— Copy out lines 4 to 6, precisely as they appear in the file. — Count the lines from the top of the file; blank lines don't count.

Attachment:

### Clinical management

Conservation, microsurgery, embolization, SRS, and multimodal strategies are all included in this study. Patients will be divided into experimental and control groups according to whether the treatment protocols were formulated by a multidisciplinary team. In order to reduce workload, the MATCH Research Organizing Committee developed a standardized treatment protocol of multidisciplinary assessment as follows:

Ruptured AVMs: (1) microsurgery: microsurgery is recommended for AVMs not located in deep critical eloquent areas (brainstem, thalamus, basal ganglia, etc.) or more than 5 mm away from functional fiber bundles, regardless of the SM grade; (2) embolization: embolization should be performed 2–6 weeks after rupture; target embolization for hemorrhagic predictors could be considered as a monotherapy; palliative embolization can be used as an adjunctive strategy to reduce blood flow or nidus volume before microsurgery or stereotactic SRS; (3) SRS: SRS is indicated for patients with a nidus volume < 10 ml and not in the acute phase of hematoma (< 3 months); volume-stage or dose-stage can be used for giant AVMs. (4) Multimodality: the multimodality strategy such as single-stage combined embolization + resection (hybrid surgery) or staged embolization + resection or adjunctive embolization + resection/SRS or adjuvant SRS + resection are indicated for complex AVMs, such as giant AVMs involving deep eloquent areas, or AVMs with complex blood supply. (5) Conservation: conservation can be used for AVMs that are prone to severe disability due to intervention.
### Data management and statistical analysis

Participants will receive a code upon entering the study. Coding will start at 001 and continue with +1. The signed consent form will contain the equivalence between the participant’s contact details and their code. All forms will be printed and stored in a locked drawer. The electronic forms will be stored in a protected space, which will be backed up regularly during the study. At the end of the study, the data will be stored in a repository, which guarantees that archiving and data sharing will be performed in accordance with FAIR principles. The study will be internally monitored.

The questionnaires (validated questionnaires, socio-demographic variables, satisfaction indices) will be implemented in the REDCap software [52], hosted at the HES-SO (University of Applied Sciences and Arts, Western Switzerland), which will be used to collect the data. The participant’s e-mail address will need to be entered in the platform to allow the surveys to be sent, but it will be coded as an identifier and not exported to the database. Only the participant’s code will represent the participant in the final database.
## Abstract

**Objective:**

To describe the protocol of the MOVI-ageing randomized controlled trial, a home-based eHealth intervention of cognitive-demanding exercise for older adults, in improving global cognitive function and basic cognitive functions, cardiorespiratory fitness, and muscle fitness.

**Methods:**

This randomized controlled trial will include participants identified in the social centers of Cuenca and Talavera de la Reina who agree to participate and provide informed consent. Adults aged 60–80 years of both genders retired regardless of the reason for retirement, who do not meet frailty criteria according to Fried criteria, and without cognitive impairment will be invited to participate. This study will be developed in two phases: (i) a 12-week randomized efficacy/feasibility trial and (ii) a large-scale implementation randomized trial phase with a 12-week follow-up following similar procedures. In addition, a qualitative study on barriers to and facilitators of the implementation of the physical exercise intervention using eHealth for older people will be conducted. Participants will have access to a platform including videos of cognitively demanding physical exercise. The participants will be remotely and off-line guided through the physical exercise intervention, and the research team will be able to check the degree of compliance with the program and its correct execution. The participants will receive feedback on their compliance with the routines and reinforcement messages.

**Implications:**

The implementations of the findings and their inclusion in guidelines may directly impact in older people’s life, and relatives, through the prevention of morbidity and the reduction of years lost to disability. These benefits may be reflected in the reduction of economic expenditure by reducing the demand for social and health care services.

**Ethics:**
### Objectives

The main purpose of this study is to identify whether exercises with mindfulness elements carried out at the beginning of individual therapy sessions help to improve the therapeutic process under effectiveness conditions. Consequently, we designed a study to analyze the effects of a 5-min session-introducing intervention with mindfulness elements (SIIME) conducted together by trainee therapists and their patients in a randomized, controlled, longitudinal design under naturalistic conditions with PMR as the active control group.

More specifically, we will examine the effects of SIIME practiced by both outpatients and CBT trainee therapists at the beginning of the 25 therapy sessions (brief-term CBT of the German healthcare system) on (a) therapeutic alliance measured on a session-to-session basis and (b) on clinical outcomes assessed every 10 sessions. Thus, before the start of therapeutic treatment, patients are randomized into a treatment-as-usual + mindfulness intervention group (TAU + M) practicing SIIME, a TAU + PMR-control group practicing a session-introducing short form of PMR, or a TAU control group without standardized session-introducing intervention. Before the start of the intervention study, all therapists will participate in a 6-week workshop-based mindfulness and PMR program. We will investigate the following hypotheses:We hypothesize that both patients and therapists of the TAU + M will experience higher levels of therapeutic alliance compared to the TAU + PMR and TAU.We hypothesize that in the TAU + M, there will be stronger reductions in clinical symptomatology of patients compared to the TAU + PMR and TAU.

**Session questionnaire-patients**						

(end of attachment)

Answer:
### Data management and statistical analysis

Participants will receive a code upon entering the study. Coding will start at 001 and continue with +1. The signed consent form will contain the equivalence between the participant’s contact details and their code. All forms will be printed and stored in a locked drawer. The electronic forms will be stored in a protected space, which will be backed up regularly during the study. At the end of the study, the data will be stored in a repository, which guarantees that archiving and data sharing will be performed in accordance with FAIR principles. The study will be internally monitored.

The questionnaires (validated questionnaires, socio-demographic variables, satisfaction indices) will be implemented in the REDCap software [52], hosted at the HES-SO (University of Applied Sciences and Arts, Western Switzerland), which will be used to collect the data. The participant’s e-mail address will need to be entered in the platform to allow the surveys to be sent, but it will be coded as an identifier and not exported to the database. Only the participant’s code will represent the participant in the final database.